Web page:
The DXV Design Panel Inspires a New Advertising Campaign
How did this project come about with the DXV Design Panel?
DXV by American Standard launched its design panel two years ago in an effort to engage the design community in a new way. This program is a designer’s dream world with no boundaries or limitations, and last year was even more special because the rooms were part of a full advertising campaign. I could not have been more honored to be on the 2016 DXV Design Panel.
What are the standout design elements in this kitchen?
My inspiration was New York City in the 1920s. It was important to evoke the influence of the Art Deco movement without doing a literal take on that time period. I wanted the kitchen to be futuristic and forward thinking. The space is separated into two functional areas—the primary cooking area (range, refrigerator, prep sink) and then the back area (butler’s pantry and storage). Instead of a literal divide between the two spaces, I created a glass wine storage structure with suspended bottles. This element provides separation, while still allowing a sense of openness.
What makes this kitchen look so glamorous?
The material mix is bold and eye-catching. I travel nationally with a CEU presentation that discusses the convergence of luxury fashion and interior design. It was important to me to take the materials of this space to the next level and explore the idea of haute couture fashion. I executed materials in ways people do not typically see. For example, the back butler’s pantry features caramel ostrich leather doors. What makes this material mix work is that the geometries of the room are all simplistic and streamlined. Each object has a very pure form and shape. This allowed for exotic materials to really shine and make a statement without being too overwhelming to the eye.
Which products did you specify from DXV and why?
The island has a 30-inch Hillside sink in a flush-mount application with the Fresno kitchen faucet. This faucet is great for an island because it has a wonderful sense of refinement. The contemporary pot filler is recessed to the left side of the range in a copper niche. This pot filler is my favorite piece; it’s a sculptural gem. In the butler’s pantry, we have a 36-inch Hillside sink. It’s a fresh approach to a classic apron front with its bold stainless steel finish. The Fresno culinary faucet in the butler’s pantry has a great utilitarian presence.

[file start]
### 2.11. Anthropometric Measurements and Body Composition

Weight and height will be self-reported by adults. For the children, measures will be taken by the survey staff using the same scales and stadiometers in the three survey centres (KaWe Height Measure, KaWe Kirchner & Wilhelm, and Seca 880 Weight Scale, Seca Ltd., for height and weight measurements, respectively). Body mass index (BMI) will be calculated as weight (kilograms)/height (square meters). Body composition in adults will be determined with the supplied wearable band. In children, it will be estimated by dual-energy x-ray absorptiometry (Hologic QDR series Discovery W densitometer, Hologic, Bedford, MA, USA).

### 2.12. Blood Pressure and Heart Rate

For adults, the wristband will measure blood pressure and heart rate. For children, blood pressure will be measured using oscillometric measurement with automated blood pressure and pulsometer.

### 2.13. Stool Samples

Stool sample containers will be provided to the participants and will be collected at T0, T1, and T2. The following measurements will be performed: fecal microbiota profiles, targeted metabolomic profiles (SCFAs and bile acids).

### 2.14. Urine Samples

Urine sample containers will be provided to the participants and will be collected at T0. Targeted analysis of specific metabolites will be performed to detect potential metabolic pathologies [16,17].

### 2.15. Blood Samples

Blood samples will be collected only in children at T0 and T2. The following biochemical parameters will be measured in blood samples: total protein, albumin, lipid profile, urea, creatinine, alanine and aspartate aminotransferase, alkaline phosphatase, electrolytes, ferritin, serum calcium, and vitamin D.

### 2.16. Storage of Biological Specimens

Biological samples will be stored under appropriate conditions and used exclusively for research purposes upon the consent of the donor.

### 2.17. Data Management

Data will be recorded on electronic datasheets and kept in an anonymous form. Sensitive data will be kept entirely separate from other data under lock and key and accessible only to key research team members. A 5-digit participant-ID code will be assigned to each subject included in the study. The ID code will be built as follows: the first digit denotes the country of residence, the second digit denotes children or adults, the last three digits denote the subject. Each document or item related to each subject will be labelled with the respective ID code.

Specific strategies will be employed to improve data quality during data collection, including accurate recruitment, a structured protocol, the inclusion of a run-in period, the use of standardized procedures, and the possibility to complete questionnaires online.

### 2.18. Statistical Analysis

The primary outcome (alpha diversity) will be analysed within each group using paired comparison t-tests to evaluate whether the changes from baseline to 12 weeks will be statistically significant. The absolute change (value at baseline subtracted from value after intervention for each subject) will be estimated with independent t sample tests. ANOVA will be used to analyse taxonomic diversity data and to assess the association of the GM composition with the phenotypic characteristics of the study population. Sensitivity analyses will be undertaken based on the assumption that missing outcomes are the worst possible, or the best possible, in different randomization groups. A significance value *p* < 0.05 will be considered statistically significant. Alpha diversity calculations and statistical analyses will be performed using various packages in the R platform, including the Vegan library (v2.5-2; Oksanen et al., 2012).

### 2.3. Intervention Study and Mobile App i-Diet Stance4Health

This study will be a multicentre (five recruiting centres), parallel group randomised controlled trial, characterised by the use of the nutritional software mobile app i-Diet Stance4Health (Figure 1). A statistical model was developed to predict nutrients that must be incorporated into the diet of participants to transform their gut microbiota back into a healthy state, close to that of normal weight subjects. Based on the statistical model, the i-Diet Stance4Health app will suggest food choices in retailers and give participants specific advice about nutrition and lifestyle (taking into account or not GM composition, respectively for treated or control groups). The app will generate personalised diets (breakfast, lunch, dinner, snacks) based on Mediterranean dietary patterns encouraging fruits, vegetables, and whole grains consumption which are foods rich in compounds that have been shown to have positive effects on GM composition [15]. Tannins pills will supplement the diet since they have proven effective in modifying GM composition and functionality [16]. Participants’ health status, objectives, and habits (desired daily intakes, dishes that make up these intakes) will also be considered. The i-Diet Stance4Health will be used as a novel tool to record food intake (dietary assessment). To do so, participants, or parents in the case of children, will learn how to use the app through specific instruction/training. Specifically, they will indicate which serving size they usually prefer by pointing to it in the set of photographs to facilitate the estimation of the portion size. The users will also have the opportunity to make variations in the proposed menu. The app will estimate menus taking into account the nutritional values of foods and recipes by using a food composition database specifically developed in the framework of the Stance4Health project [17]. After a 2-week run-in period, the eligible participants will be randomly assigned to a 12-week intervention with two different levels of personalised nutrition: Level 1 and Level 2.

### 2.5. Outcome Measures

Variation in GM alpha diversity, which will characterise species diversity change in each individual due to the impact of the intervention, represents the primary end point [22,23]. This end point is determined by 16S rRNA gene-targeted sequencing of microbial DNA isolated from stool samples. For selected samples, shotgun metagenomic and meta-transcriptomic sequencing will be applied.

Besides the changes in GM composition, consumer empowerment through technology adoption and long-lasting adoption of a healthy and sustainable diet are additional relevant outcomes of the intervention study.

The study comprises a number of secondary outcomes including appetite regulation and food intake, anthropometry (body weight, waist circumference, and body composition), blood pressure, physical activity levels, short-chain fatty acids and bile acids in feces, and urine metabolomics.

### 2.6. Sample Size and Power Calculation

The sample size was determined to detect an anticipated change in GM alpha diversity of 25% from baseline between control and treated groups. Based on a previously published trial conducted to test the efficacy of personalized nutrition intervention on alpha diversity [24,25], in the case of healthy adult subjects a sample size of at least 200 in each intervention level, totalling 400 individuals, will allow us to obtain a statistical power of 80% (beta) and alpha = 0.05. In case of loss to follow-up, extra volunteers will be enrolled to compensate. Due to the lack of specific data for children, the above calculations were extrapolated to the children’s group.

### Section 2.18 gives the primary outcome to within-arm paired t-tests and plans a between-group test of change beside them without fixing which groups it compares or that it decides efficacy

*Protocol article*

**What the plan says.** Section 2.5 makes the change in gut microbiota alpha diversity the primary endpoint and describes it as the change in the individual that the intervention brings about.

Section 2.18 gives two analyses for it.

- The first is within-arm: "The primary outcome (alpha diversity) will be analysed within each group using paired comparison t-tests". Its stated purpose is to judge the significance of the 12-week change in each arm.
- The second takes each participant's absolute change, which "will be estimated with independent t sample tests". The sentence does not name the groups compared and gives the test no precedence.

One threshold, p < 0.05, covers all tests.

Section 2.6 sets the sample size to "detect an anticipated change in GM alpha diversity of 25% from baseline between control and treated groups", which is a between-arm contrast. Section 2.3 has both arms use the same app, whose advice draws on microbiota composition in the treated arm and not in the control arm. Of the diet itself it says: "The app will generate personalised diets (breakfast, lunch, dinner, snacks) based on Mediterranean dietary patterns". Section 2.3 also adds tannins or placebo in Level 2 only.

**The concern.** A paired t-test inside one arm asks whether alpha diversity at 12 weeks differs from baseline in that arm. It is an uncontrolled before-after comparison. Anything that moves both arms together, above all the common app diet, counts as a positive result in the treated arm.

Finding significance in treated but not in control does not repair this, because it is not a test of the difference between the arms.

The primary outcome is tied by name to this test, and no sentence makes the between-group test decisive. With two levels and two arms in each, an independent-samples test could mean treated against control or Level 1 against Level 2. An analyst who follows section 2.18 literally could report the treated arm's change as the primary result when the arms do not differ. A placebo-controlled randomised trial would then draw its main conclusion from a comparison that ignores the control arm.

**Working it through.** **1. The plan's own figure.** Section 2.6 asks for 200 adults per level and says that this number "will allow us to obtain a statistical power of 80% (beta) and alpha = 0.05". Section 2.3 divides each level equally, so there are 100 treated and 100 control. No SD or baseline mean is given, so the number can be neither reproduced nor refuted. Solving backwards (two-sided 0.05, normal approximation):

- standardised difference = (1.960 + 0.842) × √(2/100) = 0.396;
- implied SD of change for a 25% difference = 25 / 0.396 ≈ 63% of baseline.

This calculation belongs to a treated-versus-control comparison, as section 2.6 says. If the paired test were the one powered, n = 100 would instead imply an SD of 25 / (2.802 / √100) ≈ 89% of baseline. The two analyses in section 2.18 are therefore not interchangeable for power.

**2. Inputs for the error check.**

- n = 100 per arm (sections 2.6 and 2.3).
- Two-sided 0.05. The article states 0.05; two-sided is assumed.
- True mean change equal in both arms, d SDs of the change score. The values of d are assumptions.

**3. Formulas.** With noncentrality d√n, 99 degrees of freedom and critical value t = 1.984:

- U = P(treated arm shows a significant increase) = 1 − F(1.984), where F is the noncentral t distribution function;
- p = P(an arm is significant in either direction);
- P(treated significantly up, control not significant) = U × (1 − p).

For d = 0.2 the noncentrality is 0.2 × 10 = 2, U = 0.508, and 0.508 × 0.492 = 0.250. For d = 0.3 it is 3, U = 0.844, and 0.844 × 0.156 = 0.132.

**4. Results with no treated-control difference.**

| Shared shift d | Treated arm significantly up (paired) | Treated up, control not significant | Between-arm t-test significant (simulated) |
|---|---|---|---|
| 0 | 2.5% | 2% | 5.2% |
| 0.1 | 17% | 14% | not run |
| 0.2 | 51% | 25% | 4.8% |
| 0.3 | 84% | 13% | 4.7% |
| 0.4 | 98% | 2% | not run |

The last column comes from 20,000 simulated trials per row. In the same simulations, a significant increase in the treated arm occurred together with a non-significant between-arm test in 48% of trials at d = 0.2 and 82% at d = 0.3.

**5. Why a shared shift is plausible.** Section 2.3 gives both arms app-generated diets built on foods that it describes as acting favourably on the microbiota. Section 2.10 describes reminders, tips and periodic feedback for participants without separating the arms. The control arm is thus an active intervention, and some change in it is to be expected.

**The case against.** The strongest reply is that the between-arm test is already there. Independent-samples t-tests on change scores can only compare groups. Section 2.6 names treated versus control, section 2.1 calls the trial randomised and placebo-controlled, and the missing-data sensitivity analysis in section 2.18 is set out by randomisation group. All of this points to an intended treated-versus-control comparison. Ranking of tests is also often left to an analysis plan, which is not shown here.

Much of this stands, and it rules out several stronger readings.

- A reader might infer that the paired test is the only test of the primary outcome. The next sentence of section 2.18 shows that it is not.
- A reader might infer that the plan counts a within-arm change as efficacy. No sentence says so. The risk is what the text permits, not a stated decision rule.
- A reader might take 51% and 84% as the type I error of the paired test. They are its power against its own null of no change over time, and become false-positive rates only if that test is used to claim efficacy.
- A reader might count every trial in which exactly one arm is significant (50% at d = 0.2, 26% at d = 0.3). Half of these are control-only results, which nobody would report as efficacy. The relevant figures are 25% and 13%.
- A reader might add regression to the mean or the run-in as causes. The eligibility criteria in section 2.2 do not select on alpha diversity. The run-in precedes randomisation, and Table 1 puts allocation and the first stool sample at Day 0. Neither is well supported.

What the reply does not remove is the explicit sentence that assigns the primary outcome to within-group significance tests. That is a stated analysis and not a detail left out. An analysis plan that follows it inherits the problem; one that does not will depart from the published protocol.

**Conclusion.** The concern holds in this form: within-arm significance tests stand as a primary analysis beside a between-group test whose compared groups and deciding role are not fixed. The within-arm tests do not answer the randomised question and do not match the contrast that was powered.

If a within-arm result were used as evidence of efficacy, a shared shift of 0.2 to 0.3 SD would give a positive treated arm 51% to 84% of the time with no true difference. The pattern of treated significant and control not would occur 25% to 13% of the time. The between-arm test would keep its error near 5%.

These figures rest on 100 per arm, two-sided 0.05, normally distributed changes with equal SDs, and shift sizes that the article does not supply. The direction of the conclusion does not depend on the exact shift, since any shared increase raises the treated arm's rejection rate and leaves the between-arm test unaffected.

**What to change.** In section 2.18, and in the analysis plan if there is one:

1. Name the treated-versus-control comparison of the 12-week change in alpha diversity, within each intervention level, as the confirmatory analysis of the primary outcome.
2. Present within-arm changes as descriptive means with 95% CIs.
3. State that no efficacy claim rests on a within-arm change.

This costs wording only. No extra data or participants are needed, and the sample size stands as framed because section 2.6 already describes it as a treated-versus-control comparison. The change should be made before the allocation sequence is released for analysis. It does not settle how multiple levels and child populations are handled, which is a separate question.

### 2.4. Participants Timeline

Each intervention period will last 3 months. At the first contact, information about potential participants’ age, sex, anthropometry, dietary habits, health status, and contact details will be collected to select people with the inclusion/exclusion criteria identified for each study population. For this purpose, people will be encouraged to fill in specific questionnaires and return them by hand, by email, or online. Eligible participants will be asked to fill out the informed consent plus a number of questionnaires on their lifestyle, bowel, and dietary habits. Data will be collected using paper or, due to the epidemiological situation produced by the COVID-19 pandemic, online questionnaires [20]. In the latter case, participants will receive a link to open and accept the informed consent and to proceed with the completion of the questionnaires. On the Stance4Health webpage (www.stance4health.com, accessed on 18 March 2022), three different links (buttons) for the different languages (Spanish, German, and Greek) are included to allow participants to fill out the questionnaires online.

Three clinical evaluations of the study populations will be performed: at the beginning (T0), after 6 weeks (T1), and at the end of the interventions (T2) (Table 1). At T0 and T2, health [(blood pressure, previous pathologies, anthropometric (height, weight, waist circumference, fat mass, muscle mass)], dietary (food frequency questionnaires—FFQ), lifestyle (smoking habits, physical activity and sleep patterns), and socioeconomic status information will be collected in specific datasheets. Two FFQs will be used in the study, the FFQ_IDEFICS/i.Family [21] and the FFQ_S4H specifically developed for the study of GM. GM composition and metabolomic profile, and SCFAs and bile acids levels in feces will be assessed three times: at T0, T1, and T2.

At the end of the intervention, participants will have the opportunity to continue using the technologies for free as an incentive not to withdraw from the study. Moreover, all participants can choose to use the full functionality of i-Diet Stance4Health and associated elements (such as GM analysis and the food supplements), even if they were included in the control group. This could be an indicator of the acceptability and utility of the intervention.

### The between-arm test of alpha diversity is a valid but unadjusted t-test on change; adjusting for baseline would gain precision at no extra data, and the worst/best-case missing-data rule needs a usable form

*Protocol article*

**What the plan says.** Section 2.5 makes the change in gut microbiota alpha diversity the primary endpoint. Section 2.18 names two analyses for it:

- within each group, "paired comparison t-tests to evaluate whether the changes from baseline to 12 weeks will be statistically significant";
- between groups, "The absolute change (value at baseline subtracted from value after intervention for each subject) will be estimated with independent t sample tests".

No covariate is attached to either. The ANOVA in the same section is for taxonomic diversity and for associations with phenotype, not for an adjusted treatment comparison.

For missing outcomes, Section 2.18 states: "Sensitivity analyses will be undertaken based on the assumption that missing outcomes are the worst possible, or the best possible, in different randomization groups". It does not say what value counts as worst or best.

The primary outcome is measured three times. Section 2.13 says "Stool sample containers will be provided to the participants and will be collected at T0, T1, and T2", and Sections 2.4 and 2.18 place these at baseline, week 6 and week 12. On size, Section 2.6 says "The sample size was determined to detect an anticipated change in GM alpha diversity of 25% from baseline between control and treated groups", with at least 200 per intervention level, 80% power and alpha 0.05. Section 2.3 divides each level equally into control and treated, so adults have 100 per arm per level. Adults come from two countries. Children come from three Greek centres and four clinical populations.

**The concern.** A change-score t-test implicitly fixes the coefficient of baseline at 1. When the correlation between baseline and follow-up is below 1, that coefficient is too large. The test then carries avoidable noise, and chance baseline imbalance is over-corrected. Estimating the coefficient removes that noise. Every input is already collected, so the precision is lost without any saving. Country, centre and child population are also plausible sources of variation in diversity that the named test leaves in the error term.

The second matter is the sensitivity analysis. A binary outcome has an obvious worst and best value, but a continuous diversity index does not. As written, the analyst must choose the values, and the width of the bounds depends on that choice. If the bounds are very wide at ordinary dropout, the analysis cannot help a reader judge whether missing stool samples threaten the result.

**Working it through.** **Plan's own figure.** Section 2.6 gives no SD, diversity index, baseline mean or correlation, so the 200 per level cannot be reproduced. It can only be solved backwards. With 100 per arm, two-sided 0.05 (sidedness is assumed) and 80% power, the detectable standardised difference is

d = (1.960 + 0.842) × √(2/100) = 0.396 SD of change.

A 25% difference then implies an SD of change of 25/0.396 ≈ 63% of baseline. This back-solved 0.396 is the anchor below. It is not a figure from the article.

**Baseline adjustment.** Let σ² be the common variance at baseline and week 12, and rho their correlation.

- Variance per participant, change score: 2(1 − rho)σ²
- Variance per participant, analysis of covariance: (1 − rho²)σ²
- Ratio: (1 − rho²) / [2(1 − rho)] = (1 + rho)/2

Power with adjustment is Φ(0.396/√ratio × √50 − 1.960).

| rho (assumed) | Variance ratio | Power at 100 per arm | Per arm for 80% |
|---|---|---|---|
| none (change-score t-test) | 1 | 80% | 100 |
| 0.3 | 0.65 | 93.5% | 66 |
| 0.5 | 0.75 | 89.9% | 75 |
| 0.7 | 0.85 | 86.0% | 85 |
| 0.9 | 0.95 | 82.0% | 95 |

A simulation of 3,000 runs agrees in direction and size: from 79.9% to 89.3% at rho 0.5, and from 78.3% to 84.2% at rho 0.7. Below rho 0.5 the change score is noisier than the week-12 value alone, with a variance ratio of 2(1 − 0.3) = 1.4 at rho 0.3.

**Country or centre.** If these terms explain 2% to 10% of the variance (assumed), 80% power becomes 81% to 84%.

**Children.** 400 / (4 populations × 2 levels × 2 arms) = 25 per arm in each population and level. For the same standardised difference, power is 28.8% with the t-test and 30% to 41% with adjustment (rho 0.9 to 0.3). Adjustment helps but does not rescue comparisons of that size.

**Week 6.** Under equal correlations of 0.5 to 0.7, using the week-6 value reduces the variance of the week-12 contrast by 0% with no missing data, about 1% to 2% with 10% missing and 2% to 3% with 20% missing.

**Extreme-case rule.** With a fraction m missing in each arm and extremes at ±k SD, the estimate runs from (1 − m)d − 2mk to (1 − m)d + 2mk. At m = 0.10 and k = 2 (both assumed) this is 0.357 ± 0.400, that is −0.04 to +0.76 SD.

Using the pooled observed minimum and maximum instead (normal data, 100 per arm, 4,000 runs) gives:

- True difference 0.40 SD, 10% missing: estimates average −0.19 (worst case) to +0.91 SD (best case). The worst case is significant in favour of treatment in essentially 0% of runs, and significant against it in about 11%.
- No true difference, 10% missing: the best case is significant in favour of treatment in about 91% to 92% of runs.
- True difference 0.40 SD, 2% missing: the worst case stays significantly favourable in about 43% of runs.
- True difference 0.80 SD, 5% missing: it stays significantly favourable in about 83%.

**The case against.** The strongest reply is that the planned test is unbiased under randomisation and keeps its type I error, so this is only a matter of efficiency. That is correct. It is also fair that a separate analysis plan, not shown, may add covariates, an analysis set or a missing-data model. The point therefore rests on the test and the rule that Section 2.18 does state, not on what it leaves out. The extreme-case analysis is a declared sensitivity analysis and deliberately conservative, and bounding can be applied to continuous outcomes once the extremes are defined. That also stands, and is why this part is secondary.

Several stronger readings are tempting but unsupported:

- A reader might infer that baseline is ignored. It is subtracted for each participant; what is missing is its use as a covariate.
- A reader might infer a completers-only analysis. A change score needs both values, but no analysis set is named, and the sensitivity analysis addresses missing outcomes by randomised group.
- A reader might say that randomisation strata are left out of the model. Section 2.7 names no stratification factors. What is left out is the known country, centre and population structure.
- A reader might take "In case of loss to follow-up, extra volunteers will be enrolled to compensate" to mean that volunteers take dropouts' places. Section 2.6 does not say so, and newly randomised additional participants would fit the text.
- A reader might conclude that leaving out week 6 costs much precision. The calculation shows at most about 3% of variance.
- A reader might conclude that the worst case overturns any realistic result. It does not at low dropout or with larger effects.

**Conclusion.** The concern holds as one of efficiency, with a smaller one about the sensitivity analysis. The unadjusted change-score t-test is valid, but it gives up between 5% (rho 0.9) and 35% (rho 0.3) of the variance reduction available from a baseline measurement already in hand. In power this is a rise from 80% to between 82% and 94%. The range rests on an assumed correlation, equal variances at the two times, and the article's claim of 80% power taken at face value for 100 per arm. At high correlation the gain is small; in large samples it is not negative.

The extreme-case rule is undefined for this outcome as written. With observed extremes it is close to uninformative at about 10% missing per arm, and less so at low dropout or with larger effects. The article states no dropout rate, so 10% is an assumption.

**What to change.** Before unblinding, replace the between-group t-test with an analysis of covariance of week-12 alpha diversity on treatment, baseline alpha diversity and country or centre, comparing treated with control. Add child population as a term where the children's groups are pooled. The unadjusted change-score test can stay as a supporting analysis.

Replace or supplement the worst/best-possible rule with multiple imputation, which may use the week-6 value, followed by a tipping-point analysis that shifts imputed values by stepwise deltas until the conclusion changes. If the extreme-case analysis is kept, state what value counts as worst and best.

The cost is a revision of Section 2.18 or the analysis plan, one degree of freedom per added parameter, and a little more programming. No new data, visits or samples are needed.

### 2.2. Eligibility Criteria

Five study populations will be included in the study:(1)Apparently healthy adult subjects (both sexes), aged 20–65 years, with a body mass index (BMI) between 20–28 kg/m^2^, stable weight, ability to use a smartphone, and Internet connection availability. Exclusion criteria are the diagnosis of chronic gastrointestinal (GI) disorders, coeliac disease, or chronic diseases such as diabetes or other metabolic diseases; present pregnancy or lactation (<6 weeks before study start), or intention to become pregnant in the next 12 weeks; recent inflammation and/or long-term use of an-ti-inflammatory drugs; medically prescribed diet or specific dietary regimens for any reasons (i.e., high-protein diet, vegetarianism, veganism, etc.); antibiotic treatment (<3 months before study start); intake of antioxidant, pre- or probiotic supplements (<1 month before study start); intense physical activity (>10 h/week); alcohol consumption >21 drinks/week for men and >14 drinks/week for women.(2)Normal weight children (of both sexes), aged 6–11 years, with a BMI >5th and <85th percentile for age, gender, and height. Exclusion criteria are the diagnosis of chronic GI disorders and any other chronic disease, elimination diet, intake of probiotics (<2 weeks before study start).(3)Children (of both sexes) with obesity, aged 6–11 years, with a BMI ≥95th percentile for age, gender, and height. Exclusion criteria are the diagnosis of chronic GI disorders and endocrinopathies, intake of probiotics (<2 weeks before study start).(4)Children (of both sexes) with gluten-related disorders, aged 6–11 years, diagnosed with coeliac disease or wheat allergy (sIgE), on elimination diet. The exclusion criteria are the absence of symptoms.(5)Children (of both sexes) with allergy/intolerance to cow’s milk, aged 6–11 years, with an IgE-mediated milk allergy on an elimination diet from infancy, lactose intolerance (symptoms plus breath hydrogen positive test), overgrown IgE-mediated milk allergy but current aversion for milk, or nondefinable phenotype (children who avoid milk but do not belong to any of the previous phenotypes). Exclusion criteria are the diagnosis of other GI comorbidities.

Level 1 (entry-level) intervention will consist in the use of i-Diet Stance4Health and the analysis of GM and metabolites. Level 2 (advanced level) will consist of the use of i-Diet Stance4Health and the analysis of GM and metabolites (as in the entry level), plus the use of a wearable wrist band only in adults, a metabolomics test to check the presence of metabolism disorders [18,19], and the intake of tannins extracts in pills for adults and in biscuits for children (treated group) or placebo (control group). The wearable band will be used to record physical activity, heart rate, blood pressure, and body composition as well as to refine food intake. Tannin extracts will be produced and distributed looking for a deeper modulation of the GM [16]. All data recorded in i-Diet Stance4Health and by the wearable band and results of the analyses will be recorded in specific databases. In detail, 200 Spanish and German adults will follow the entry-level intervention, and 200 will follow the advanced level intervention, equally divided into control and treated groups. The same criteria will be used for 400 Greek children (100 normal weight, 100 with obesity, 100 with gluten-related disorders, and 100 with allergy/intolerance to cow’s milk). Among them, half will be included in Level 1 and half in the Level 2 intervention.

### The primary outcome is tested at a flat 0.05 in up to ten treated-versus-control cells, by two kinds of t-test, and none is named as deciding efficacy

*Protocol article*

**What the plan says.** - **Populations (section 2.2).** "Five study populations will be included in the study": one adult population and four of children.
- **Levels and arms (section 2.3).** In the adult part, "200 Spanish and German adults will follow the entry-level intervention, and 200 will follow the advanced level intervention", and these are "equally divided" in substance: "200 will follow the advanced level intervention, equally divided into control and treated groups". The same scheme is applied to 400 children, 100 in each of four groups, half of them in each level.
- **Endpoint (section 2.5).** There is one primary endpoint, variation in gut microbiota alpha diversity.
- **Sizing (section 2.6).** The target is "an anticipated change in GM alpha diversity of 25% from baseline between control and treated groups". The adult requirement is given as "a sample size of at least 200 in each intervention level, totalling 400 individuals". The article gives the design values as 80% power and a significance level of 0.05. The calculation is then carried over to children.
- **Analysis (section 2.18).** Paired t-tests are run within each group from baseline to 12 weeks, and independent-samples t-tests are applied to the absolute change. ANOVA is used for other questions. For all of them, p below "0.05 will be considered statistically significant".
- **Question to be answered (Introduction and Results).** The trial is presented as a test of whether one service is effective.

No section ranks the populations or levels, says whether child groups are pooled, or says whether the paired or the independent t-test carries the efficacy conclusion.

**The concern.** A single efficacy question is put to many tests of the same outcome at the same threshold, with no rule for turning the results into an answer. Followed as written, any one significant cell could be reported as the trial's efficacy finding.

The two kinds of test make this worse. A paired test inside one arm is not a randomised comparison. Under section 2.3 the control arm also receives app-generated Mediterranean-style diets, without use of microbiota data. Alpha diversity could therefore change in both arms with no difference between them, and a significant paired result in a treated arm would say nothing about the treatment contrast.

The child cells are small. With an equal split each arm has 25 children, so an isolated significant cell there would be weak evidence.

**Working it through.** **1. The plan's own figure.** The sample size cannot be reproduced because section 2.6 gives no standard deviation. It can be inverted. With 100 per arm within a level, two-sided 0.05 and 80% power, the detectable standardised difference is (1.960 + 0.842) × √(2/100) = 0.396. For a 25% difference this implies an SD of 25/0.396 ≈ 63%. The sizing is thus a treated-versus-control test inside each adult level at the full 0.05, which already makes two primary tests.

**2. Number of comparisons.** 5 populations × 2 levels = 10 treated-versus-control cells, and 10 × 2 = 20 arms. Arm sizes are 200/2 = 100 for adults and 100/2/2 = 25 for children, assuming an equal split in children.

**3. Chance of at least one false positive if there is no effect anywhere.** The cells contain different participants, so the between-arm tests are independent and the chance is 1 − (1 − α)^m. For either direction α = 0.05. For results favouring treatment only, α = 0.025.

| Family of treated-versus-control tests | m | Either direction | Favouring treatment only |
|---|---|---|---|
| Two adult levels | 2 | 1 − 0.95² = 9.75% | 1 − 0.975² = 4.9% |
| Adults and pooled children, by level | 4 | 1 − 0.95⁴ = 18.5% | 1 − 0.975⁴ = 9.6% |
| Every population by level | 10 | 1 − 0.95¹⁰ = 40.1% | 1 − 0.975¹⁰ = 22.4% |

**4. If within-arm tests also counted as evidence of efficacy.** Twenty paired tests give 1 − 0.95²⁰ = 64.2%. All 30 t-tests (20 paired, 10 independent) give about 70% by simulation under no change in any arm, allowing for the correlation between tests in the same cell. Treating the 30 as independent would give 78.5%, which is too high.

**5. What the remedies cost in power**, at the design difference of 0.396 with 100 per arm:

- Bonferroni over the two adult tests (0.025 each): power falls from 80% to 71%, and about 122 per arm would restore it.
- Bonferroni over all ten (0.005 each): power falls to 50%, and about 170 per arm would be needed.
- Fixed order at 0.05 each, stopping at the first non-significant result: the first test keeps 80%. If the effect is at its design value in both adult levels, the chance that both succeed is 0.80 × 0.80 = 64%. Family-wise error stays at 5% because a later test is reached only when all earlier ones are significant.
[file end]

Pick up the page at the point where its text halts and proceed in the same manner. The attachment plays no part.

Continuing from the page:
What are some of your favorite design elements in this kitchen?
The range wall vignette is inspired by the idea of super cars. The anchoring item is the La Cornue Carbon Chateau 150 range. This range in a carbon fiber body gives a contemporary twist to a beloved classic. Flanking either side of the range are custom grill front drawer cabinets, the material is what you would find on the front of a sports car. Above the range, there’s a showstopping polished stainless hood by Raw Urth. The shape has been streamlined, and the slight arched lines were inspired by the top of the Brooklyn Bridge.
A version of this article appeared in the January 2017 issue of CTC&G (Connecticut Cottages & Gardens) with the headline: Creating Higher Standards.